facebook
twitter
search
search

Problems found with New Orleans levees

May 7, 2007 at 11:29 AM

NEW ORLEANS, May 7 (UPI) -- An engineering professor says repairs to the New Orleans levees made after Hurricane Katrina are already showing signs of serious flaws.

Robert G. Bea of the University of California at Berkeley says his recent tour turned up several areas of concern but the most troubling was erosion on a 13-mile levee by the Mississippi River Gulf Outlet, The New York Times reports.

Breaches in that levee helped channel water into New Orleans during Hurricane Katrina, devastating communities in St. Bernard Parish just east of the city.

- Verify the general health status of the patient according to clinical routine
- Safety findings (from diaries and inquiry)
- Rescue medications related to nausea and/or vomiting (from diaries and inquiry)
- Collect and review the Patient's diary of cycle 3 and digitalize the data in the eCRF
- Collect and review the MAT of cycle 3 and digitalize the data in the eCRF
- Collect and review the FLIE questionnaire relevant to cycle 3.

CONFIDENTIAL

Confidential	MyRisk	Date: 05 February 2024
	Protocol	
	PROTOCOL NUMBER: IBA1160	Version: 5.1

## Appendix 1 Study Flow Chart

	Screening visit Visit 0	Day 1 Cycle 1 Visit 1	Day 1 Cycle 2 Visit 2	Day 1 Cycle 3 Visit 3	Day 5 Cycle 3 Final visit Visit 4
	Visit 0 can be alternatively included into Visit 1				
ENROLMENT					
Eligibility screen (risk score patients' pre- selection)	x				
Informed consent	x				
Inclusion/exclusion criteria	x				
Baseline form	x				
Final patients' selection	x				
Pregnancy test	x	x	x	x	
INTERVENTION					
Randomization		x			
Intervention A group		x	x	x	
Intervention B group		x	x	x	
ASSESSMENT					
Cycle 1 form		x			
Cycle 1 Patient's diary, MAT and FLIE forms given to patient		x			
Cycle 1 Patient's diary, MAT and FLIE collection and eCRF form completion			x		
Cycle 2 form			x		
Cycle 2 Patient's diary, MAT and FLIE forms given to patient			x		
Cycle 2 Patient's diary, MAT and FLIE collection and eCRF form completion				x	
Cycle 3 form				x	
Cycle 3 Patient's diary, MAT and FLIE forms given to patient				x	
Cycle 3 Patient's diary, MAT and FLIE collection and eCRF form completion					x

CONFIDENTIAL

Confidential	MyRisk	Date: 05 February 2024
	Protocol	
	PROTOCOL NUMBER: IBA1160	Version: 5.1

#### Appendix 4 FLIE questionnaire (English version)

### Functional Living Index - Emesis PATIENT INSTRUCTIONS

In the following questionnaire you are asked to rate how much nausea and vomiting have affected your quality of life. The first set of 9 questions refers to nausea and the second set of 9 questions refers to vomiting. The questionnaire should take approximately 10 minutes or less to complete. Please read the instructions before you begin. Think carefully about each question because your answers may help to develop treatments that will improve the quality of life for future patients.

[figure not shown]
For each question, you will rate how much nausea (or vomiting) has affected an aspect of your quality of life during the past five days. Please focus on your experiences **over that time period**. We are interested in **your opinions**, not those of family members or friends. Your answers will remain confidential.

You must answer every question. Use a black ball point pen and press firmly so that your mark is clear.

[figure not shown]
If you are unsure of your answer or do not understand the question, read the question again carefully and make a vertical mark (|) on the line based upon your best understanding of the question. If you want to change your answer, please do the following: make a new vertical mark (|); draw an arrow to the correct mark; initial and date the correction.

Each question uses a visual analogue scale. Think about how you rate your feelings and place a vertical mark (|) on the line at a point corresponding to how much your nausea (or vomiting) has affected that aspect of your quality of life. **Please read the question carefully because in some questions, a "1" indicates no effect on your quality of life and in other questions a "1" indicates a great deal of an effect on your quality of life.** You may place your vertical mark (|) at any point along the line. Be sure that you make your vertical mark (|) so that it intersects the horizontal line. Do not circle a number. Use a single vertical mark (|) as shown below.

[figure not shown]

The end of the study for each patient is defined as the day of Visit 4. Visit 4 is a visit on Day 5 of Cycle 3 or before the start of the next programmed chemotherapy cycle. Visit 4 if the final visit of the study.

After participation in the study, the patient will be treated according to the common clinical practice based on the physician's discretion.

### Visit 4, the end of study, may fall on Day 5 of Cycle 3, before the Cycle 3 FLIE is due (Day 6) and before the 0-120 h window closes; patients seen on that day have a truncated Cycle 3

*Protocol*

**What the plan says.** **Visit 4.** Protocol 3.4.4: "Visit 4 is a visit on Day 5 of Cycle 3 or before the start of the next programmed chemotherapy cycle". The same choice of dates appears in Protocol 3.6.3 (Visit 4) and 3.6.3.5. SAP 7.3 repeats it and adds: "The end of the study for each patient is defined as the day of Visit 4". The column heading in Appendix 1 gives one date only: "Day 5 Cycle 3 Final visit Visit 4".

The rapid reconstruction of the levee after Katrina was hailed as one of the U.S. Army Corps of Engineers most significant rebuilding achievements.

But Bea says the erosion furrows, or rills, he saw in March suggest the "risks are still high" that heavy storms could cause them to tear.

While Corps officials argue Bea is overstating the risk, they plan to re-inspect elements of the levee system and fix any problems they find.

Like Us on Facebook for more stories from UPI.com  
Latest Headlines
Top Stories
Kim Jong Un had terrapin farm manager executed, says source
B-52 bombers demo long reach of U.S. air power
Army orders tactical trucks from Oshkosh
More than 80 percent of North Korean defectors are women, says report
North Korea requests medical aid from U.N. agencies